MDFs are the retail world's version of the old organized crime protection scheme; if you want prominent (or evenany) shelf space, room
for an end-cap, or to have the retailer show your product box cover in their omnibus newspaper ads, you pay MDFs. MDF costs for a
Class AAA project can easily run over $300,000.
Retail chains get away with this because shelf space is limited in most stores to 200–300 spaces and publishers send over 1,500 games
to the shelves each year. That makes it a seller's market, and chains are always willing to sell. It is part of the cost of doing business,
especially in the US.
Another challenge is keeping that shelf space over time. With persistent worlds (PWs) today, and at least for the next three to five years,
until we see how the growth of broadband connections in the home plays out, having a unit on the shelf is critical to the acquisition of
new subscribers. PW games tend to settle out at low, but consistent, sales rates. Retailers are accustomed to a three- to six-month shelf
life for a product that is selling well; getting them to retain your unit on the shelf after that can be difficult.
This is also a problem you might face with a publisher, who is also accustomed to that three- to six-month shelf life and may not see the
need to keep a (relatively) low-selling game client on the shelves.
[ Team LiB ]
[ Team LiB ]
Magazine Cover Mounts
Game magazines such as Computer Gaming World, PC Gamer, and Computer Games not only mount CDs on their covers, but they
also sell access to them. Prices range from $7,500–$15,000, but the magazine takes care of the disc duplication and, if you "own" that
month's disc, your art goes on the disc and the disc holder. This is a cost-effective way to reach 125,000–400,000 hard-core gamers.
Remember, however, that there is usually a minimum 90-day lead time on reserving these.
Original Equipment Manufacturer Bundling
Original equipment manufacturers (OEMs) love to bundle software with their hardware as a value-added attraction for potential
customers. This runs the full range of hardware, including joysticks, video cards, and on the hard drives of new computers. Some OEMs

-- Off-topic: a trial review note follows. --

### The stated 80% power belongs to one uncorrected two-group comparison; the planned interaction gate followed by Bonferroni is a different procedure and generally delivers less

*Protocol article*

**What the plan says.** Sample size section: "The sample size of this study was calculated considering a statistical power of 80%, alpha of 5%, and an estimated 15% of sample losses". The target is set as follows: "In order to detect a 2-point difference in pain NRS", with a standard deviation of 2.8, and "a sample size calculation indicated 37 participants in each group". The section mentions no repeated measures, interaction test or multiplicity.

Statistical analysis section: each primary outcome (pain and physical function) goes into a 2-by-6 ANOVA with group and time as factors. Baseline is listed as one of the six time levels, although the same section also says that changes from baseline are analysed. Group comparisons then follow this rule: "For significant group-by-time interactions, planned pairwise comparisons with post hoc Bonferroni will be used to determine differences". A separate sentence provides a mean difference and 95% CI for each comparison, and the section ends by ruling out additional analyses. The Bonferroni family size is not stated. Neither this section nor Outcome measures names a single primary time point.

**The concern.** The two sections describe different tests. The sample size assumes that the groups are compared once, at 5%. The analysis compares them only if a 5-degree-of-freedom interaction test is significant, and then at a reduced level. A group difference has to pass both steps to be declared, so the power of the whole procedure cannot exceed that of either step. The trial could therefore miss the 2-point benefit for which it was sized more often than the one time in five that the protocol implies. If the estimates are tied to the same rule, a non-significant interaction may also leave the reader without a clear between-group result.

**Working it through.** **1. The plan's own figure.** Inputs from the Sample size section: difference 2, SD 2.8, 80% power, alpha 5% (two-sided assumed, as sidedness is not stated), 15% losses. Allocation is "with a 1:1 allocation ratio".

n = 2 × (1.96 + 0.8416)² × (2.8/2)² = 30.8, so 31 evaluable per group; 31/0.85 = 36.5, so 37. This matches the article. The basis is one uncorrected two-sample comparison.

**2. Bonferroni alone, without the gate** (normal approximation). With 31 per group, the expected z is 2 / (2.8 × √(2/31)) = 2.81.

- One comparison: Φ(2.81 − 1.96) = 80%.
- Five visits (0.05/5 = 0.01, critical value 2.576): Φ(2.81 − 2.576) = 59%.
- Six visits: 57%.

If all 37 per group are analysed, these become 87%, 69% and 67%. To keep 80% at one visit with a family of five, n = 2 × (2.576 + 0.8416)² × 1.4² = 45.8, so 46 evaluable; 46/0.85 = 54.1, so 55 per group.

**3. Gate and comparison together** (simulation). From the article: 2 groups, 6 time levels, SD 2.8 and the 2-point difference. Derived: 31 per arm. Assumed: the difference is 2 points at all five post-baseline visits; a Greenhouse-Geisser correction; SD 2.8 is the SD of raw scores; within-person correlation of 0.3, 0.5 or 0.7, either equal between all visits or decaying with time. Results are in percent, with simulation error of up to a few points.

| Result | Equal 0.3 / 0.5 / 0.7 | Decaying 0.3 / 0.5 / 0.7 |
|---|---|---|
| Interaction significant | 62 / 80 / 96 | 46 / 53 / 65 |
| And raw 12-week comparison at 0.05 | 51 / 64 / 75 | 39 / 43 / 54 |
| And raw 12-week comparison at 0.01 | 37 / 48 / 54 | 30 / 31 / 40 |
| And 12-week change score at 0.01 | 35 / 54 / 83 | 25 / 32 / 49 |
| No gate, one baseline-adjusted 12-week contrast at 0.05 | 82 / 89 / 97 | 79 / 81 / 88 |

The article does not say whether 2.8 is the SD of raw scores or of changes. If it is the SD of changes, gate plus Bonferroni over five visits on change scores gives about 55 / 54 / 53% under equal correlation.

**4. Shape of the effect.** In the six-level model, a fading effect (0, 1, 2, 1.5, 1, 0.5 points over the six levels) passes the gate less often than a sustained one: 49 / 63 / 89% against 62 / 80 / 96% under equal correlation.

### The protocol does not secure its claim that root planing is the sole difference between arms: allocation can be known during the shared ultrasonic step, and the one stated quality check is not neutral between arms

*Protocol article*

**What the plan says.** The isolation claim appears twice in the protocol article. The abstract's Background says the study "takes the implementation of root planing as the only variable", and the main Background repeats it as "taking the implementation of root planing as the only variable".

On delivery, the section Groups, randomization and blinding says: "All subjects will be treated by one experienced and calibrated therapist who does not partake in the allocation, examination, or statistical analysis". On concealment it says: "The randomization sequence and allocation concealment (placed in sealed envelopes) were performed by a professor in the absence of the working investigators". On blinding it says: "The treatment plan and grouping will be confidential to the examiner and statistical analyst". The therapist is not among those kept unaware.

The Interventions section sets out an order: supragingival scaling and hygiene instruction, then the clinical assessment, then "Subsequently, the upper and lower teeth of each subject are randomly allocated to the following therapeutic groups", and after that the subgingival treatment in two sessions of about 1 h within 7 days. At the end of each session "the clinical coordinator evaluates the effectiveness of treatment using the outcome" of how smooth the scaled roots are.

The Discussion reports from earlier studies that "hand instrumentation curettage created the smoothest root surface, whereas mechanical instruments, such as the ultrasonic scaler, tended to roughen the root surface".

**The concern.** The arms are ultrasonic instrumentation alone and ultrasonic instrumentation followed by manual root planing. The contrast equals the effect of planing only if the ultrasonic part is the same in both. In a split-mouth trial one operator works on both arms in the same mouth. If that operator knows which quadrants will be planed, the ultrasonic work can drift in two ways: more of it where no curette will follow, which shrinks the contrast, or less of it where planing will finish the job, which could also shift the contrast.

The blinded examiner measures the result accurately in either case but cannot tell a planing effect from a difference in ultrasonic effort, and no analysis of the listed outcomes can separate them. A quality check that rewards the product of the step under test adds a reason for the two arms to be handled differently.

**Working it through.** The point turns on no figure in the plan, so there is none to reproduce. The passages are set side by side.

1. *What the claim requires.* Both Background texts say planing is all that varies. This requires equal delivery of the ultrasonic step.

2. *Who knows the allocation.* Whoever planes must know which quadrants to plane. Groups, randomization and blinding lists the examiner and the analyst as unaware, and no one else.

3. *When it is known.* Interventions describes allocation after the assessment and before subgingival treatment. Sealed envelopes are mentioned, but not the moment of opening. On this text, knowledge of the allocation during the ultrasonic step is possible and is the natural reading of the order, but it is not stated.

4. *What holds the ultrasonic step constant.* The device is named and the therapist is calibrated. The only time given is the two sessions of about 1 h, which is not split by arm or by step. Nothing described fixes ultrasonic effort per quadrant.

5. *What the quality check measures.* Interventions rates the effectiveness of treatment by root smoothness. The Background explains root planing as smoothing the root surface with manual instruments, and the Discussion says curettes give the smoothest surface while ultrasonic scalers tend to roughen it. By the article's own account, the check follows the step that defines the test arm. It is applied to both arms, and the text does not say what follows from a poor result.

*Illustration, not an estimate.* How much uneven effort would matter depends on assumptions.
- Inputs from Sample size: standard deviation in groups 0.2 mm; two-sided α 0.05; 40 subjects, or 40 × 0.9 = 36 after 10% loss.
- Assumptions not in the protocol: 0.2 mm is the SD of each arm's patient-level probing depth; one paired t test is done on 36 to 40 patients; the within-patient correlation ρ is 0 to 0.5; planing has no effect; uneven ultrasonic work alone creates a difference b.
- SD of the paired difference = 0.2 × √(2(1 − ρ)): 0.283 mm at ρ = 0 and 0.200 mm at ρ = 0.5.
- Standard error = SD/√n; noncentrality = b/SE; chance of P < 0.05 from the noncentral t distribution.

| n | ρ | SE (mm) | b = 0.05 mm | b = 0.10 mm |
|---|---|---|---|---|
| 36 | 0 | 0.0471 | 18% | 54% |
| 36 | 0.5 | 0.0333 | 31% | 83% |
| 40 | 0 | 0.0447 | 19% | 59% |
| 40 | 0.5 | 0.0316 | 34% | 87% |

do huge buys, in the four- to eight-million-unit range. Traditionally, they pay small fees per unit for Class AAA products and take demo
versions of only a few very popular products. If you're willing to take no fee or an at-cost fee for duplicating and shipping the discs to
them, however, many OEMs would love to talk to you. Bear in mind that the lead time on OEM bundling is quite long, as much as six to
If you're going to offer the client for free, there is no reason not to have a downloadable version available on your web site. You do need
to understand that if your client is as large in size as the average online game client—that is, a full CD-ROM of 500–600MB
compressed—the bandwidth needed to download it will cost you somewhere between 50 cents and $1.50 per download. With the cost of
goods for a shelf unit now running between $1.50 and $3.00 for most games, this is still significant cost savings, but it is a hard cost that
needs to be figured into the equation.
You also need to take into account that you must have registration codes, even for free downloadable clients, or you'll find that the 1% of
people in any group who tend to abuse any process will start creating multiple accounts simply because they can, and this can become a
Free downloads in general create their own set of problems. For example, how do you limit anonymous downloaders to one download
and one account to keep them from just creating new accounts and playing for free on the back of your bandwidth costs? The only way